In order to appreciate the application of pretend numbers to Ramsey theory, I invite you to solve the following puzzle before reading on:

In the box below the numbers from 1 to 30 have been coloured with different colours. Can you find three distinct numbers that are all the same colour and all the same colour as any sum of some of them?

Hopefully that wasn’t too hard. Now suppose that the numbers from 1 to 1,000,000 are coloured red, green, blue and yellow. Could you guarantee that no matter how they are coloured, you can still find three distinct numbers, all the same colour and whose sums are all the same colour? It is much harder when you do not know how the numbers are coloured, as you must account for every possible colouring.

Now suppose that all the numbers, $1,2,3,\ldots,$ are coloured with a finite number of colours. Instead of finding just three numbers, could you guarantee that there is an infinite set of numbers, so that if you add any finite combination of them together, the result is always the same colour?

In 1970 this was an open problem that combinatorialists were seeking a solution to. Around this time a young mathematician, Steven Glazer of Berkeley, thought of a short and elegant proof that however all the numbers are coloured, such an infinite set can always be found. However his proof would only work if there were a pretend number $U$ with $U+U=U$.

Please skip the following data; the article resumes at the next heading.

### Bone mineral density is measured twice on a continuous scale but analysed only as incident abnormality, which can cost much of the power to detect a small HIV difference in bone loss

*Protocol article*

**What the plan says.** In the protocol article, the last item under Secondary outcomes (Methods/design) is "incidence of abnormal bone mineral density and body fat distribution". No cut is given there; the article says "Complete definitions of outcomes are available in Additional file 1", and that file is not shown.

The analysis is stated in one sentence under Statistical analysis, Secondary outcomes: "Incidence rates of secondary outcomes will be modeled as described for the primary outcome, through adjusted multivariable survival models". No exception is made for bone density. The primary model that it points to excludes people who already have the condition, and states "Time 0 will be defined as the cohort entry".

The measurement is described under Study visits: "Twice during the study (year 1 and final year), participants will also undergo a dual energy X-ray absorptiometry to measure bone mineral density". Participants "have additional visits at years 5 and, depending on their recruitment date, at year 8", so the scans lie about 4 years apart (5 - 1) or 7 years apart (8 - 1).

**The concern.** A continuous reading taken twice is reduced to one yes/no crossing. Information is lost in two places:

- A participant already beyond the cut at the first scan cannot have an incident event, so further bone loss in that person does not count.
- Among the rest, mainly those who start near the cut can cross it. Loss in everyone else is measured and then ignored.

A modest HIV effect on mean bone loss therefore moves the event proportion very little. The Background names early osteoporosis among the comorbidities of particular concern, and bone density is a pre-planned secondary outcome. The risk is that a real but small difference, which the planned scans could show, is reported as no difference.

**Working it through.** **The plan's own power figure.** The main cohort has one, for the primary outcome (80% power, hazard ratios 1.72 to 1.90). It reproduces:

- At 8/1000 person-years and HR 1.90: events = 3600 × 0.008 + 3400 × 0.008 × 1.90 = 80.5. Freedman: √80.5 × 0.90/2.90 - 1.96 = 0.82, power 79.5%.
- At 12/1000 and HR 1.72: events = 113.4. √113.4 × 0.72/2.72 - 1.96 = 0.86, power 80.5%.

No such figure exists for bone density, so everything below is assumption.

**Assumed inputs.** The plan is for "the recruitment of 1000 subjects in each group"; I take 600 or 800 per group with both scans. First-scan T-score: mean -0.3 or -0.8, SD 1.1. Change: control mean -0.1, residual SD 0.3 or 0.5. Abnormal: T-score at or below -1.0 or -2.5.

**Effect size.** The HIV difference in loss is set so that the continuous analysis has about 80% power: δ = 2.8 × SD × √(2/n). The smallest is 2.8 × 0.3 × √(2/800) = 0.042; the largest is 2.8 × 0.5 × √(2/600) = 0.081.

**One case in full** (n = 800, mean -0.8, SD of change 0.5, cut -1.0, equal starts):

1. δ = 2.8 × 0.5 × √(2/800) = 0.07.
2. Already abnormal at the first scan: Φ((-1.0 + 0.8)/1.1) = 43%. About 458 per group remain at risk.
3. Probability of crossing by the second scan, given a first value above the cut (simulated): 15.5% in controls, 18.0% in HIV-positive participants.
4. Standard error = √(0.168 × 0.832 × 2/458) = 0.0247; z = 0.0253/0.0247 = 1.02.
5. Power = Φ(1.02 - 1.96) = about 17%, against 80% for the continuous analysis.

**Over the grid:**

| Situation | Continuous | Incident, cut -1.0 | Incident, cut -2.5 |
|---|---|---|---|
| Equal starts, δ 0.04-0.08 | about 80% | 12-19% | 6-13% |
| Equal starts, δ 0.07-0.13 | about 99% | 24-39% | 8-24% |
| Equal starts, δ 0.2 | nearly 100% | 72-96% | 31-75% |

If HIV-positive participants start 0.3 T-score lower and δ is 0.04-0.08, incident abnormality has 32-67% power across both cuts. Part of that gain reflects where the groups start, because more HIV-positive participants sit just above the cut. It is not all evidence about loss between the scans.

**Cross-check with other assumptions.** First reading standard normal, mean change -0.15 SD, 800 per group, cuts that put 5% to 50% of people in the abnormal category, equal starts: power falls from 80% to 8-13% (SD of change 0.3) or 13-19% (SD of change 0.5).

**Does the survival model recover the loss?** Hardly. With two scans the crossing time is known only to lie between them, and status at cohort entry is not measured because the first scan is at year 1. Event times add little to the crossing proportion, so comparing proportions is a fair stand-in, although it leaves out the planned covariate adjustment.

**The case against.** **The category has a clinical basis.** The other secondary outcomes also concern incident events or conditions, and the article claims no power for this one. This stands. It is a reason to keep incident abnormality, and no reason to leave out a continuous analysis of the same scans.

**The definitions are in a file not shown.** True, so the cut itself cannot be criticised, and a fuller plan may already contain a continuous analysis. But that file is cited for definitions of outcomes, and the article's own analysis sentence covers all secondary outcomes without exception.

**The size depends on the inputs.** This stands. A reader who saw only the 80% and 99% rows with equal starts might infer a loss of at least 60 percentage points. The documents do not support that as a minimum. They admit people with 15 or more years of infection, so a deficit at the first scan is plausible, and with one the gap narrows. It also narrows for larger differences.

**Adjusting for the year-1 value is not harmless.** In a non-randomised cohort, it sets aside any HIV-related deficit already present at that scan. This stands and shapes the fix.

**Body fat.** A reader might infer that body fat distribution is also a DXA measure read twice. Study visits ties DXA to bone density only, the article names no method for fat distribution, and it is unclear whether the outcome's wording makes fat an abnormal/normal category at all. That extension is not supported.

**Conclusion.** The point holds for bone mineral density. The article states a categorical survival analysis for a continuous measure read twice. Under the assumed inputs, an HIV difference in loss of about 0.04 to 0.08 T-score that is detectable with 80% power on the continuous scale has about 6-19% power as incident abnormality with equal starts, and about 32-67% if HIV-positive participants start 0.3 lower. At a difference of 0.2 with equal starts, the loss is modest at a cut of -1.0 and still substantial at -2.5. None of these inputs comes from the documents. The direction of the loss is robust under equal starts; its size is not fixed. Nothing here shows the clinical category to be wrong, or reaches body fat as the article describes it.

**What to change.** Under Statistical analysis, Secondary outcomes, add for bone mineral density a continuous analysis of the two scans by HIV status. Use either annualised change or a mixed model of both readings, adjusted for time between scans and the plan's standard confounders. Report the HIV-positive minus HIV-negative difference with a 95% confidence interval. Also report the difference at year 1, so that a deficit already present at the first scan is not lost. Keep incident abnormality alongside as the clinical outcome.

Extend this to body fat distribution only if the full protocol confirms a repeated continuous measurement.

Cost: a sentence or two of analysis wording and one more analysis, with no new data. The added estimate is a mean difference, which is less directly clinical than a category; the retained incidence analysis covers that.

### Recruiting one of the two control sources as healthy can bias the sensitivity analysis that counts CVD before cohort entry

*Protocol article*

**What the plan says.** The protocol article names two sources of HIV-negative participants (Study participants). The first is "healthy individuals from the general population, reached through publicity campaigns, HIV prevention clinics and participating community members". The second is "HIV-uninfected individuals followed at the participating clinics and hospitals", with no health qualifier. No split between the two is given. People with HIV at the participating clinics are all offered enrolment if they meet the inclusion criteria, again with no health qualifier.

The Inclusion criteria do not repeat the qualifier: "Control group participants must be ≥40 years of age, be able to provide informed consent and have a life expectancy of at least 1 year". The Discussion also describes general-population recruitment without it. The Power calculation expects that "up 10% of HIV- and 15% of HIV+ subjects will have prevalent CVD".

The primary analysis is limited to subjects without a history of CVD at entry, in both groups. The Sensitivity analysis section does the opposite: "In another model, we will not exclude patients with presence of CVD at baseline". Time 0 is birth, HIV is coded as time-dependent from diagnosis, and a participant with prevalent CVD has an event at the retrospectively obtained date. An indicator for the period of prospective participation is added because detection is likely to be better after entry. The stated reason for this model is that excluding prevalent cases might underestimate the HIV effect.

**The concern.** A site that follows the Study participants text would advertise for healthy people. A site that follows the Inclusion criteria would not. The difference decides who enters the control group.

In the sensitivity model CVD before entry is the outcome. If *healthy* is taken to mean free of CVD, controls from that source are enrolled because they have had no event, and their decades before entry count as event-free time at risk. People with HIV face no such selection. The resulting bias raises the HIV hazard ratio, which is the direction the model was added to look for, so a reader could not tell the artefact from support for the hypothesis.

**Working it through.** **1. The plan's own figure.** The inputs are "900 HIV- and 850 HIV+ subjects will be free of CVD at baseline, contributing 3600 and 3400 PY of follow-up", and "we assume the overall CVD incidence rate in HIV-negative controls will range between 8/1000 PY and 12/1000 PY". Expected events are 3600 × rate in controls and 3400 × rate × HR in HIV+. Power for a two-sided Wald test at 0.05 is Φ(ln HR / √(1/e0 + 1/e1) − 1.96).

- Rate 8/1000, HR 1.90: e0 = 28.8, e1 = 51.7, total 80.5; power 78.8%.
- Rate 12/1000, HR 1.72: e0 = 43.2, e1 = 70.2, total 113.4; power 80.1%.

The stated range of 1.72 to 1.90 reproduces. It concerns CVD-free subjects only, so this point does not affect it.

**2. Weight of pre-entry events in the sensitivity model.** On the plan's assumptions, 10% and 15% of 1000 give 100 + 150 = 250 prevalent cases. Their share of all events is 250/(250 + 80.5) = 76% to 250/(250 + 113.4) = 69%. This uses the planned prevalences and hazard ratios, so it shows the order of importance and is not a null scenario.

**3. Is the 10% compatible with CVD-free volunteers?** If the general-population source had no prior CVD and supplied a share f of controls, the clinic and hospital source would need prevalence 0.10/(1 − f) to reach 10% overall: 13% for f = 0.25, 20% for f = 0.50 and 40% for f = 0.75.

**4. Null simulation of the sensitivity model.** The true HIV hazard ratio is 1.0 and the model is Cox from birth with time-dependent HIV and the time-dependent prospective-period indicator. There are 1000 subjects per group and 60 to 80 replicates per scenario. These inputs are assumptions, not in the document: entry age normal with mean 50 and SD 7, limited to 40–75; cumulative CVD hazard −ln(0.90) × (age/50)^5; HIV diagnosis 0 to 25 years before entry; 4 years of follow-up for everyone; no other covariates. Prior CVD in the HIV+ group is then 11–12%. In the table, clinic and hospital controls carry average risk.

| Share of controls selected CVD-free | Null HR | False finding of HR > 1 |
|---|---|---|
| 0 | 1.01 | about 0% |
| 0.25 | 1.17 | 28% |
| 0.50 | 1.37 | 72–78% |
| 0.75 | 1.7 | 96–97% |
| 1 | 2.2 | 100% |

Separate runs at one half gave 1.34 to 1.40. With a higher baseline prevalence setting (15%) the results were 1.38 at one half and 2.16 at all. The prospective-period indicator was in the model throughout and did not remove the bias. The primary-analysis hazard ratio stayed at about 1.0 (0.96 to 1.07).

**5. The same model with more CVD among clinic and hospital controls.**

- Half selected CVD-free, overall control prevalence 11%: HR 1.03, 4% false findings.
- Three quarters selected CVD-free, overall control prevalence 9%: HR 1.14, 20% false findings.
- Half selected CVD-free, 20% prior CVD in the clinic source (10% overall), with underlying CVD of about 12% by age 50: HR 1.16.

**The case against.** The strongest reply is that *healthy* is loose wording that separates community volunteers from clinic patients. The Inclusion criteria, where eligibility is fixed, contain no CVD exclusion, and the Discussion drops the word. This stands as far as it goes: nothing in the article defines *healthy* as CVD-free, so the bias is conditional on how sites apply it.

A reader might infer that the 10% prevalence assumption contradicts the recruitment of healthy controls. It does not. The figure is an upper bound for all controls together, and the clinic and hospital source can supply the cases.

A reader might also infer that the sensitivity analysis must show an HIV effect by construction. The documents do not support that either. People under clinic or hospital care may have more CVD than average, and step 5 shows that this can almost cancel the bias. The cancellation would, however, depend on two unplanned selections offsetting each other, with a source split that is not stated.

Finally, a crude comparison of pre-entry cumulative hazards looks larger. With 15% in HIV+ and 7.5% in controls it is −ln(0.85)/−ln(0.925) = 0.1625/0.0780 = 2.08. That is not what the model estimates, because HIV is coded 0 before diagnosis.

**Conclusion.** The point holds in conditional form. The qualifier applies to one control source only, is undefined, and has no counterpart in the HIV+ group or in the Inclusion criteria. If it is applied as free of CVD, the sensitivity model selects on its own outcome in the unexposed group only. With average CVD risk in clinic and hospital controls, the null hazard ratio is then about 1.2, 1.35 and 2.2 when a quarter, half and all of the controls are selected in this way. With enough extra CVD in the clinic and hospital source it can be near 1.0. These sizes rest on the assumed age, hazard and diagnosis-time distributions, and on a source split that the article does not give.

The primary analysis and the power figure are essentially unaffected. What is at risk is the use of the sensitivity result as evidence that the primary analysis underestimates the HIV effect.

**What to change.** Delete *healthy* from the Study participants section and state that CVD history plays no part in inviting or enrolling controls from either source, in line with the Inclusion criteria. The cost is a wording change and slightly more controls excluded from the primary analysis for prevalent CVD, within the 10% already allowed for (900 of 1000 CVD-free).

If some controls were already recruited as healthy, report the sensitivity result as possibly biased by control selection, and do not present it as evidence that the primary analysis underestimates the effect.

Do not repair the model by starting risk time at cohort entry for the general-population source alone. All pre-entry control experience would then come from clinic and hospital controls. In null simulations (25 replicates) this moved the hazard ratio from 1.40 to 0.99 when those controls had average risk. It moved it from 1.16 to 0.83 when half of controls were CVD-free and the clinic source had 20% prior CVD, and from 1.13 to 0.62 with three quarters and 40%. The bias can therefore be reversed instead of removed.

Not knowing if a pretend number with the required property existed, Steven Glazer did not publish his work. In 1974 Neil Hindman finally proved that such an infinite set can always be found, via a much more complicated proof. The result now bears his name: Hindman’s Theorem.

A year later Steven Glazer mentioned his proof to another mathematician, Fred Galvin. Now, Fred Galvin knew about compact semigroups. These structures arose in an area of mathematics known as dynamical systems, which grew out of the study of how physical systems evolve over time-far away from the world of colouring in whole numbers, one might think.

Don’t worry if you don’t know what a non-empty compact semicontinuous semigroup is. What is important is that the pretend numbers are one (assuming the axiom of choice) and Fred knew it. Further he knew that in *any* such semigroup, one can solve $U+U=U$.

Note no actual number has this property, as when you add an actual number to itself it gets bigger. However, using mathematics from this very different field, one can deduce that there is a pretend number with this property. Thus Steven Glazer’s proof was valid.